Musings on Digital Identity

Month: October 2007

Understanding Windows CardSpace Book

Understanding Windows CardSpace: An Introduction to the Concepts and Challenges of Digital IdentitiesI highly recommend the new book Understanding Windows CardSpace: An Introduction to the Concepts and Challenges of Digital Identities by Vittorio Bertocci, Garrett Serack, and Caleb Baker. As I wrote for the “praise page” of the book after reading the current draft:

Chock full of useful, actionable information covering the “whys”, “whats”, and “hows” of employing safer, easier-to-use, privacy-preserving digital identities. Insightful perspectives, on topics from cryptography and protocols to user interfaces and online threats to businesses drivers, make this an essential resource!

A must-have for anyone deploying or considering deploying Information Cards. And if you can’t wait for the book to be published, you can also purchase a first draft of the book from Rough Cuts. Enjoy!

User-Centric Identity Interop at Catalyst in Barcelona

Logos of Barcelona Interop Participants 2007

Last night OSIS and the Burton Group held the third in a series of user-centric identity Interop events where companies and projects building user-centric identity software components came together and tested the interoperation of their software together. Following on the Interops at IIW in May and Catalyst in June, the participants continued their joint work of ensuring that the identity software we’re all building works great together.

This Interop had a broader scope along several dimensions than the previous ones:

An excerpt from Bob Blakley’s insightful-as-always commentary on the Interop is:

The participants have posted their results on the wiki, and a few words are in order about these results. The first thing you’ll notice is that there are a significant number of “failure” and “issue” results. This is very good news for two reasons.

The first reason it’s good news is that it means enough new test cases were designed for this interop to uncover new problems. What you don’t see in the matrix is that when testing began, there were even more failures — which means that a lot of the new issues identified during the exercise have already been fixed.

The second reason the “failure” and “issue” results are good news is that they’re outnumbered by the successes. When you consider that the things tested in Barcelona were all identified as problems at the previous interop, you’ll get an idea of how much work has been done by the OSIS community in only 4 months to improve interoperability and agree on standards of component behavior.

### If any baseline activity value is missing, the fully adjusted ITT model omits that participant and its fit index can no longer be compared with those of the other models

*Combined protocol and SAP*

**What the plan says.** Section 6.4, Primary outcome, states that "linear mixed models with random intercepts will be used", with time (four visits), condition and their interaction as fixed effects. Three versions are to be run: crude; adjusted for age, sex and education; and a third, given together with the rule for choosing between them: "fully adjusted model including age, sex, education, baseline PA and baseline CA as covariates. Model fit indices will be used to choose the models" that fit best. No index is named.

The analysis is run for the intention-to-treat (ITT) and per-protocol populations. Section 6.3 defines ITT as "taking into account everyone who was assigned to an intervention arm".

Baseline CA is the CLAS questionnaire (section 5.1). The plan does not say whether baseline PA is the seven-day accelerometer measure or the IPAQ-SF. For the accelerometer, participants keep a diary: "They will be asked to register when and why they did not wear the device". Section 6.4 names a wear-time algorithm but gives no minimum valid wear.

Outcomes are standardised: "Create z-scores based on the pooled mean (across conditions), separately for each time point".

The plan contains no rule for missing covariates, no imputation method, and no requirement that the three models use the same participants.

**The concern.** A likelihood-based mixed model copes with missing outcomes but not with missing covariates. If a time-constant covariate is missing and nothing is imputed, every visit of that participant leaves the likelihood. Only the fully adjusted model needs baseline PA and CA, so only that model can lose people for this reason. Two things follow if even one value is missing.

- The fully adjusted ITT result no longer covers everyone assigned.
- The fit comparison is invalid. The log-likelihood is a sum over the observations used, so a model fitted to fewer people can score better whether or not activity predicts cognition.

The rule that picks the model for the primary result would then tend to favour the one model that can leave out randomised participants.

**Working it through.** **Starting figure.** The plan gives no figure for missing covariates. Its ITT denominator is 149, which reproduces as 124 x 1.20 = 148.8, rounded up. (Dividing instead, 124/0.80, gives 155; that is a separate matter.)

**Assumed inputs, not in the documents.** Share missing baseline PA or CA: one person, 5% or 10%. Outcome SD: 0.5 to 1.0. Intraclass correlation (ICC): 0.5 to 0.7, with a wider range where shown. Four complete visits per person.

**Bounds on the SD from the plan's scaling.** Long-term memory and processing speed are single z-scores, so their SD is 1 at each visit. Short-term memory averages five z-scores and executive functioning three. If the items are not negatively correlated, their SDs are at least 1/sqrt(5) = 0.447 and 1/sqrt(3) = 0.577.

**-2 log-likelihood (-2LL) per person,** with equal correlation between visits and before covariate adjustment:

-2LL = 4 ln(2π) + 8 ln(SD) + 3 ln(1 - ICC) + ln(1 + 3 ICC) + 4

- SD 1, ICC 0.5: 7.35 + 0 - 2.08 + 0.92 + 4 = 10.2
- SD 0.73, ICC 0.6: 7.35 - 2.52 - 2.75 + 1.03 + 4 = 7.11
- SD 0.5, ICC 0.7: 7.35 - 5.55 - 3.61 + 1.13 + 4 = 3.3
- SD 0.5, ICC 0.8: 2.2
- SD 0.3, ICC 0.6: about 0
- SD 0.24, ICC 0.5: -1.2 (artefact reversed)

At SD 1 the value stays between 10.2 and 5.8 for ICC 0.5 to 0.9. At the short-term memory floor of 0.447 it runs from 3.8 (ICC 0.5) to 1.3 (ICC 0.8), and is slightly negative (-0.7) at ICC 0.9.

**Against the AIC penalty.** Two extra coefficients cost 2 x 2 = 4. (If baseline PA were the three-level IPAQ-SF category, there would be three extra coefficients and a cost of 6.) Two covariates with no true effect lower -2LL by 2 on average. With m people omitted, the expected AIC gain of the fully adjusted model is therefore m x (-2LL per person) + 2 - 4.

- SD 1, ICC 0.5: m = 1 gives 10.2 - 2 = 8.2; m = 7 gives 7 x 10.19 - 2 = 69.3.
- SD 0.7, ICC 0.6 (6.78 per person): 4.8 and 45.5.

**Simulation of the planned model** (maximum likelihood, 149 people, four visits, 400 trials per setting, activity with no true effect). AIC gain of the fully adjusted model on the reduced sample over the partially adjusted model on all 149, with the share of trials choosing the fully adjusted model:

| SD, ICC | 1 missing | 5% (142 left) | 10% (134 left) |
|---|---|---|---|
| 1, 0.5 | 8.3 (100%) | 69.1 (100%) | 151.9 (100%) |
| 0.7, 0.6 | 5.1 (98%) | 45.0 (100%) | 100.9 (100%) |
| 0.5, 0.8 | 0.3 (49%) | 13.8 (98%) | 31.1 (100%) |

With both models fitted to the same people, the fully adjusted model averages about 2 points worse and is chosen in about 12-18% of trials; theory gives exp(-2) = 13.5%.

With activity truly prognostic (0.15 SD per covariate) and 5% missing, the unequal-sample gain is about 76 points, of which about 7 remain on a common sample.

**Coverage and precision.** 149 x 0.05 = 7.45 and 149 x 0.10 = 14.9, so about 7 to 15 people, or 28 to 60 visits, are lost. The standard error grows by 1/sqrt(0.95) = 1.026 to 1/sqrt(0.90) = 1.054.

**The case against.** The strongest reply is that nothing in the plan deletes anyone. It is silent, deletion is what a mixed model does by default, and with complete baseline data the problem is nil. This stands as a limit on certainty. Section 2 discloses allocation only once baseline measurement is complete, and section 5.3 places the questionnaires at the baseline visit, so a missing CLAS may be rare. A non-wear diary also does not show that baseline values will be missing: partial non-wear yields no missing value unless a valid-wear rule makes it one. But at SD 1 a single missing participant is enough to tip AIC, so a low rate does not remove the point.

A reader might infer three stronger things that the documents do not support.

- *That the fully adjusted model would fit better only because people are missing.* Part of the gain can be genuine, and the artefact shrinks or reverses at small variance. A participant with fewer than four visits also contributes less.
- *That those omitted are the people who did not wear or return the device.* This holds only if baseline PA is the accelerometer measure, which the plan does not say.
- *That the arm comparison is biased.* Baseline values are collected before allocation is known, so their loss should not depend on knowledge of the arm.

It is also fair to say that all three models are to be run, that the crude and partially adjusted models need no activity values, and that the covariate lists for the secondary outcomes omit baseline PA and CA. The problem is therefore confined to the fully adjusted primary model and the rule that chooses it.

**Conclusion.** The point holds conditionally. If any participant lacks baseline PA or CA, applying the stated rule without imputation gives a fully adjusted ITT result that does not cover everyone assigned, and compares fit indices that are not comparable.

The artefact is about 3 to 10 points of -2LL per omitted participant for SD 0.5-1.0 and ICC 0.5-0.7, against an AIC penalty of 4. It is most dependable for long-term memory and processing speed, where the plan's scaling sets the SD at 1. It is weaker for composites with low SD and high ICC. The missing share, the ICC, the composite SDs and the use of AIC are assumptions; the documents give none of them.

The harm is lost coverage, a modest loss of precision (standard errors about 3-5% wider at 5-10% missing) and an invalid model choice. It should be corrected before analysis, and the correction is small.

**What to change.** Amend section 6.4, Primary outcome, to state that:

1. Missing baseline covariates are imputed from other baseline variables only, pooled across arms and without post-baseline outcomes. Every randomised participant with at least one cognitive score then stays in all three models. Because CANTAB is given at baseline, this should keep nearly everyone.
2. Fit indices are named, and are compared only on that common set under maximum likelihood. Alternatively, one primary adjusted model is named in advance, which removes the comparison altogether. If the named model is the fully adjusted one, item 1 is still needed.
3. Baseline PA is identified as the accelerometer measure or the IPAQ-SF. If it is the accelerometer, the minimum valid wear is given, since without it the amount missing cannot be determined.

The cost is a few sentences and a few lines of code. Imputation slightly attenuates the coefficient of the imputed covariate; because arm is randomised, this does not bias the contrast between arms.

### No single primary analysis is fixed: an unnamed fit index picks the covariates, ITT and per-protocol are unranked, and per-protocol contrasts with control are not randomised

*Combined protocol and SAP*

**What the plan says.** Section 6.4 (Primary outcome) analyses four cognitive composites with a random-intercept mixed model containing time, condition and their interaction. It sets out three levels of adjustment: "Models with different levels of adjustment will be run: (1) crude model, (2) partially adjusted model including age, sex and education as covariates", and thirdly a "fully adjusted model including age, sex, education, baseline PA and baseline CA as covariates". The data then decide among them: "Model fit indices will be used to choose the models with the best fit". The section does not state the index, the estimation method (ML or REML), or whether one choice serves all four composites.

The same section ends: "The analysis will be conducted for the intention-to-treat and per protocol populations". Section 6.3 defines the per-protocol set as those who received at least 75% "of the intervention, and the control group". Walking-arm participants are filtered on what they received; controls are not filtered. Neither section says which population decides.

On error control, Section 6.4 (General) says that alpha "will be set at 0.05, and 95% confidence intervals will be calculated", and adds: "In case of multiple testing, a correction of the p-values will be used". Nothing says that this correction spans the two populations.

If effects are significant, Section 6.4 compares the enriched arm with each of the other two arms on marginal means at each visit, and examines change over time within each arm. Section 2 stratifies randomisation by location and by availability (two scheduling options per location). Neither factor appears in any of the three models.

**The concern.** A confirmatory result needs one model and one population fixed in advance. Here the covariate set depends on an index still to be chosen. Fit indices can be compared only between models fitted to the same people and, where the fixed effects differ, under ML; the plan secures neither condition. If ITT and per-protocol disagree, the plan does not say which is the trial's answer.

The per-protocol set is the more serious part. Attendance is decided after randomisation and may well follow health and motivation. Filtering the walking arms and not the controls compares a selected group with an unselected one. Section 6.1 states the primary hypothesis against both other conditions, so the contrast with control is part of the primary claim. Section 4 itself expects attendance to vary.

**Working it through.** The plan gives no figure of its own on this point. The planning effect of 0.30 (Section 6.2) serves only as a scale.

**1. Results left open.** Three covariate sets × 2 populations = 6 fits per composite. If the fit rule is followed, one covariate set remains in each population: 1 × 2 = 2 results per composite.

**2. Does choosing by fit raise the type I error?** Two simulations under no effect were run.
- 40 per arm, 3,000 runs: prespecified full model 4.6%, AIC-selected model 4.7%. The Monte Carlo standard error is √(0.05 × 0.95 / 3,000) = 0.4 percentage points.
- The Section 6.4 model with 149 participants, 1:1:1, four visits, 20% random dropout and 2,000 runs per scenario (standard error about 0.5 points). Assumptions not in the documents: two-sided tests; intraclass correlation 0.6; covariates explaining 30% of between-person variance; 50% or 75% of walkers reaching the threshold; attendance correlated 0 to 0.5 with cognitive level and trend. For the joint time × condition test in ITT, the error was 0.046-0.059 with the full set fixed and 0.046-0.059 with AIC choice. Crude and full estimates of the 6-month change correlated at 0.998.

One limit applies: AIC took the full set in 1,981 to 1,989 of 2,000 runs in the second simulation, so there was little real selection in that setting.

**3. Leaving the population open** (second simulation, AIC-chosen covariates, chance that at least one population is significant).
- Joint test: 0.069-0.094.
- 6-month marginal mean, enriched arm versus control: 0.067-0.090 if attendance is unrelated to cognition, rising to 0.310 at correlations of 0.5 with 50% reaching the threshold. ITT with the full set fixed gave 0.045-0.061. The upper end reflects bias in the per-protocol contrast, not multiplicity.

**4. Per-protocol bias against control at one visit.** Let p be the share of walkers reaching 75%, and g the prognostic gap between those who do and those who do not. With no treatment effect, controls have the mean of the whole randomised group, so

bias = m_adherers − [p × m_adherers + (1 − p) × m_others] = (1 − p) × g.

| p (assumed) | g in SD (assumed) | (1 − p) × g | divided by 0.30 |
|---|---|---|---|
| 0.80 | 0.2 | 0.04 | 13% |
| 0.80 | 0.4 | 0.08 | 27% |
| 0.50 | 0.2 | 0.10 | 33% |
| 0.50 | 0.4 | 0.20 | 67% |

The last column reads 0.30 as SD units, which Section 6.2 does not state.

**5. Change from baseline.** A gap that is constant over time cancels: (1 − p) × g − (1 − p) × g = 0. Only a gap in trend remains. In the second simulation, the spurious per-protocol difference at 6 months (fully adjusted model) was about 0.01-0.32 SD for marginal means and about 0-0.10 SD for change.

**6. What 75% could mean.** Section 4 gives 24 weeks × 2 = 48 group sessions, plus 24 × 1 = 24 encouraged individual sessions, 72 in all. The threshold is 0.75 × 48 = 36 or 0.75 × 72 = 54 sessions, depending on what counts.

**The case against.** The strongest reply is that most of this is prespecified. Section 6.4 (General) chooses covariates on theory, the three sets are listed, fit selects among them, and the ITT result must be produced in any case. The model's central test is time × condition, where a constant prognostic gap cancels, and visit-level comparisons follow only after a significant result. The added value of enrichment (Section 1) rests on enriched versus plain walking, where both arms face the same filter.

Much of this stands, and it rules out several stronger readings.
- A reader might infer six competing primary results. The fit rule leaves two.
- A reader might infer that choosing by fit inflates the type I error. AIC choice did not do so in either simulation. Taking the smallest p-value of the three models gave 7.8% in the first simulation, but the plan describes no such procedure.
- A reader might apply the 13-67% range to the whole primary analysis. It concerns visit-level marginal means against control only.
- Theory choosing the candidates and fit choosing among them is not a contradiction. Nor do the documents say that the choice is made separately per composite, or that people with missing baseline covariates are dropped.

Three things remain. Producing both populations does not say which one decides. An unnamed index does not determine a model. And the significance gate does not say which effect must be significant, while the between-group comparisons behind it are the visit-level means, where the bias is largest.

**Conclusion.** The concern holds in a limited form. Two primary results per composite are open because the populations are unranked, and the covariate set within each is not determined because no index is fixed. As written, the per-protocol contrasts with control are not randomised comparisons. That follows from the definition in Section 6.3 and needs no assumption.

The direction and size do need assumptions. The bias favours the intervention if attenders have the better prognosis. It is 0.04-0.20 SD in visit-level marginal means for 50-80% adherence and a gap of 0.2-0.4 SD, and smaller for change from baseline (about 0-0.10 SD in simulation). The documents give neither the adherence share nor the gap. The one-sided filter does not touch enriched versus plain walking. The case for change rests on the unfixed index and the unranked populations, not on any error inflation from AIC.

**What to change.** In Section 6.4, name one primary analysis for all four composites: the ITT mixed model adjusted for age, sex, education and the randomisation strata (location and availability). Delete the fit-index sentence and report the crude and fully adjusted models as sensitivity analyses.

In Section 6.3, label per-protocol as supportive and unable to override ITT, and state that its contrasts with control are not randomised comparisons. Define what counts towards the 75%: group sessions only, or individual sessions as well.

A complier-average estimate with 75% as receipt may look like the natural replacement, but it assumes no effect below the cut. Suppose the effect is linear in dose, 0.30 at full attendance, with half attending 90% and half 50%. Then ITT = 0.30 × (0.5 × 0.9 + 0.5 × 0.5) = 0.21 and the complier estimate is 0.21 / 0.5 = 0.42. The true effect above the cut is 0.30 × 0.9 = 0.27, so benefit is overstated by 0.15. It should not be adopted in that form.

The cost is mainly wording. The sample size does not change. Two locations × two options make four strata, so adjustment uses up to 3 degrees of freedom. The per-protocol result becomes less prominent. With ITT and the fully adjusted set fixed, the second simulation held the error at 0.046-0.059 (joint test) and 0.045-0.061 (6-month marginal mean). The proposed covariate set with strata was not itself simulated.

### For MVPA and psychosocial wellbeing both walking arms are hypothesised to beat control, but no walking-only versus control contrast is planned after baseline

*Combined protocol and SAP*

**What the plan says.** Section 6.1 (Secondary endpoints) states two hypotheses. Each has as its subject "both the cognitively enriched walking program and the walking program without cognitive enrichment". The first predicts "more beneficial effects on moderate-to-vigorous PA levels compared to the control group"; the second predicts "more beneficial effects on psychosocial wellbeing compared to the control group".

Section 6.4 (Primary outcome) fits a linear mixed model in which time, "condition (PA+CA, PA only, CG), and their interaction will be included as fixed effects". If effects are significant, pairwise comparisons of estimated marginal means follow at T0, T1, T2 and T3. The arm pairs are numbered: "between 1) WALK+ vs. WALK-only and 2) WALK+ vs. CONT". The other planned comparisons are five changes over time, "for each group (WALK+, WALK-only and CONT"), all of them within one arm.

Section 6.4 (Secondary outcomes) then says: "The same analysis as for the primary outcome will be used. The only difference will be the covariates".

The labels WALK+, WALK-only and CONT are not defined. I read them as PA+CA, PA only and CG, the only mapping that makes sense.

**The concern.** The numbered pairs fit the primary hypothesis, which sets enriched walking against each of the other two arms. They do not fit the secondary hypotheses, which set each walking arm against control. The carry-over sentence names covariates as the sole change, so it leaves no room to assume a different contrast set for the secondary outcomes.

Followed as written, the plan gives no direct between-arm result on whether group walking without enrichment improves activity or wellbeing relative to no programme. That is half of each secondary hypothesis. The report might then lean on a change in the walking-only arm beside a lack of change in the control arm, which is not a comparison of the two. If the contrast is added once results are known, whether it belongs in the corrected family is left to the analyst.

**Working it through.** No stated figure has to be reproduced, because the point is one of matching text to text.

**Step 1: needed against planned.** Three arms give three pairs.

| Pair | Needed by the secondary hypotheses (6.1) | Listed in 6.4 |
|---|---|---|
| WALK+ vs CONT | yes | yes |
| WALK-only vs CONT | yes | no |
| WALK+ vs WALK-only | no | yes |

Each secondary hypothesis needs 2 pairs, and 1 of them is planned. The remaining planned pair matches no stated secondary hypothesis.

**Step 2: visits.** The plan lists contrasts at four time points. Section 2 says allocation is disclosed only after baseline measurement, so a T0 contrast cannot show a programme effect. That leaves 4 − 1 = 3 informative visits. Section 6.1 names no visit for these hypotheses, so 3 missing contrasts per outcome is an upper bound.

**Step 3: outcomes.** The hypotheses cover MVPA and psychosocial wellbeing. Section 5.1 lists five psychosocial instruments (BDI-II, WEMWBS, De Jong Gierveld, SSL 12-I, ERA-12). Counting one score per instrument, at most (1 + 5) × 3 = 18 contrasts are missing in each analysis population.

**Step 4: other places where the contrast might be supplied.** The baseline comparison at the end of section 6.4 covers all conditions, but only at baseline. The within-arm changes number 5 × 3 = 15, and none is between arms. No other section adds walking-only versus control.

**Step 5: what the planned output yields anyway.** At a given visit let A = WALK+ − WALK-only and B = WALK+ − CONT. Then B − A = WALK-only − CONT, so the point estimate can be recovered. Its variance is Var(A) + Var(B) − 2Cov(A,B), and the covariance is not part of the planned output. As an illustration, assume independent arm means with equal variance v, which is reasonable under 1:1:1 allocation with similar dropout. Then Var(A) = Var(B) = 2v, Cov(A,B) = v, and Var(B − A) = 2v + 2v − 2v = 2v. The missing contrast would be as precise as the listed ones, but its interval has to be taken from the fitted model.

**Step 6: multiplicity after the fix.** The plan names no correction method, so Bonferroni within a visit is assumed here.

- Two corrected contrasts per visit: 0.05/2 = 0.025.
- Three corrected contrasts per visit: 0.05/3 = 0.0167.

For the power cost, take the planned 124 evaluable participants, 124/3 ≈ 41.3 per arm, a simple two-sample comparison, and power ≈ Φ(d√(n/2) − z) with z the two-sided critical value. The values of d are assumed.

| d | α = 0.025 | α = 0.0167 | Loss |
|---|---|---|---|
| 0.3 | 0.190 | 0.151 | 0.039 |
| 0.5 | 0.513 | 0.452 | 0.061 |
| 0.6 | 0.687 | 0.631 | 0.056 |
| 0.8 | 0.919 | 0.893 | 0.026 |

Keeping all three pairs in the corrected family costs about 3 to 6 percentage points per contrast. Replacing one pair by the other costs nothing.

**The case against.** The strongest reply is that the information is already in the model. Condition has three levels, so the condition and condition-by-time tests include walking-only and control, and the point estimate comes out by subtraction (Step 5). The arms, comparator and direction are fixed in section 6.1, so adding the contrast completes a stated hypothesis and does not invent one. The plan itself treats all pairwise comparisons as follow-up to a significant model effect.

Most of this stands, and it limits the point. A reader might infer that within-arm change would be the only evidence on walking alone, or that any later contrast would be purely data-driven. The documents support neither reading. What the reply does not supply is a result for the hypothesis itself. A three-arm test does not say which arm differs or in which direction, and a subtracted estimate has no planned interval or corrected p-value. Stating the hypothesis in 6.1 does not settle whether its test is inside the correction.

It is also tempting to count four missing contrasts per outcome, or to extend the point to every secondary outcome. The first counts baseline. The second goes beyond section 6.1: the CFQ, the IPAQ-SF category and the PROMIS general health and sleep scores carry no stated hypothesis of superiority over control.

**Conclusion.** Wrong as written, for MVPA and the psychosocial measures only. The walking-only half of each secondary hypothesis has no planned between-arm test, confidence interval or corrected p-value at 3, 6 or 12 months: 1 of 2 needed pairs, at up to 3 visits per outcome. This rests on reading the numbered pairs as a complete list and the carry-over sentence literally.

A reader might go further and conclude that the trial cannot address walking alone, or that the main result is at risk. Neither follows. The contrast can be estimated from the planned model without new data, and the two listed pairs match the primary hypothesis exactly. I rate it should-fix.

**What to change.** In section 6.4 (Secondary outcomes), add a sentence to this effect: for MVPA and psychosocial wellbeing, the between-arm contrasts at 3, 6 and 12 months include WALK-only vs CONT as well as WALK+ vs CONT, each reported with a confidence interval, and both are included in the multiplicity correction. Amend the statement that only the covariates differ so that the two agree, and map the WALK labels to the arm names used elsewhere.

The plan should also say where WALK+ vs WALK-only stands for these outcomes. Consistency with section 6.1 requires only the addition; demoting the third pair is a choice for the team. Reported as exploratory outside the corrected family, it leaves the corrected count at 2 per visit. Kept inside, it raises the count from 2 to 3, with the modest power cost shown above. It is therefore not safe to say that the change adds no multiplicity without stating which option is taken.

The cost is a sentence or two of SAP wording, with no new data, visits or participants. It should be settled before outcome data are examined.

Be sure to read his full post for more details on what the participants accomplished together. And of course, this isn’t the end of the story. An even wider and deeper Interop event is planned for the RSA Conference in April 2008. Great progress on building the Internet identity layer together!

Information Card Icon Usage Guidelines Updated

Information Card IconDuring Catalyst in San Francisco we announced the now-familiar Information Card icon and its accompanying usage guidelines. Since then we’ve received community feedback on clarifications we could make to the guidelines. In response, we’ve publish an updated version of the guidelines addressing that feedback and an accompanying updated complete icon zip file during Catalyst in Barcelona.

Specifically, we were asked if we could be clearer that the icon can be used in contexts discussing and promoting Information Cards, not just in software, and some felt that the spacing guidelines were overly restrictive. My favorite feedback along these lines came from Dale Olds, in his wonderful Fashions in information card beachware post, where he wrote:

Thanks to Mike for the information card shirt. I try to wear it in compliance with the logo usage guidelines, but I think I probably sometimes stand too close to other images and I spilled some salsa on it. I’ll keep working on it.

So don’t worry Dale… I’m glad you’re enjoying your shirt and displaying the icon to the world. Heck, you can even print some cool new ones of your own using it if you want. (And if you do, it’d love it if you saved one for me!)

MyOpenID adds Information Card Support

JanRain logoKevin Fox just announced that JanRain has added Information Card support to As he wrote:

The JanRain OpenID team is pleased to announce Information Card support has been added to

What is an Information Card?

What can I do with it? With a self-issued Information Card you can sign-in to MyOpenID, as well as sign-up and recover your account, without ever having to enter your password. Anywhere on MyOpenID that you can enter a password will now allow you to use an Information Card instead. With the addition of Information Card support MyOpenID is able to offer another solid option for people wanting to protect their OpenID account from phishing attacks and remember fewer passwords.

We were able to work with Microsoft’s Mike Jones and Kim Cameron who have both been long time proponents of OpenID + Information Card support.

As noted by Kim Cameron “Cardspace is used at the identity provider to keep credentials from being stolen. So the best aspects of OpenID are retained.” While one of the less desirable aspects (confusing user experience) has been improved for someone using an Information Card to login to their OpenID provider.

Support for Information Cards has been growing as more software projects implement the technology. It is important to note that this technology is being supported by many other organizations besides Microsoft. Information Card support is available for Windows platforms (Vista / XP) as well as Mac OS X and Linux.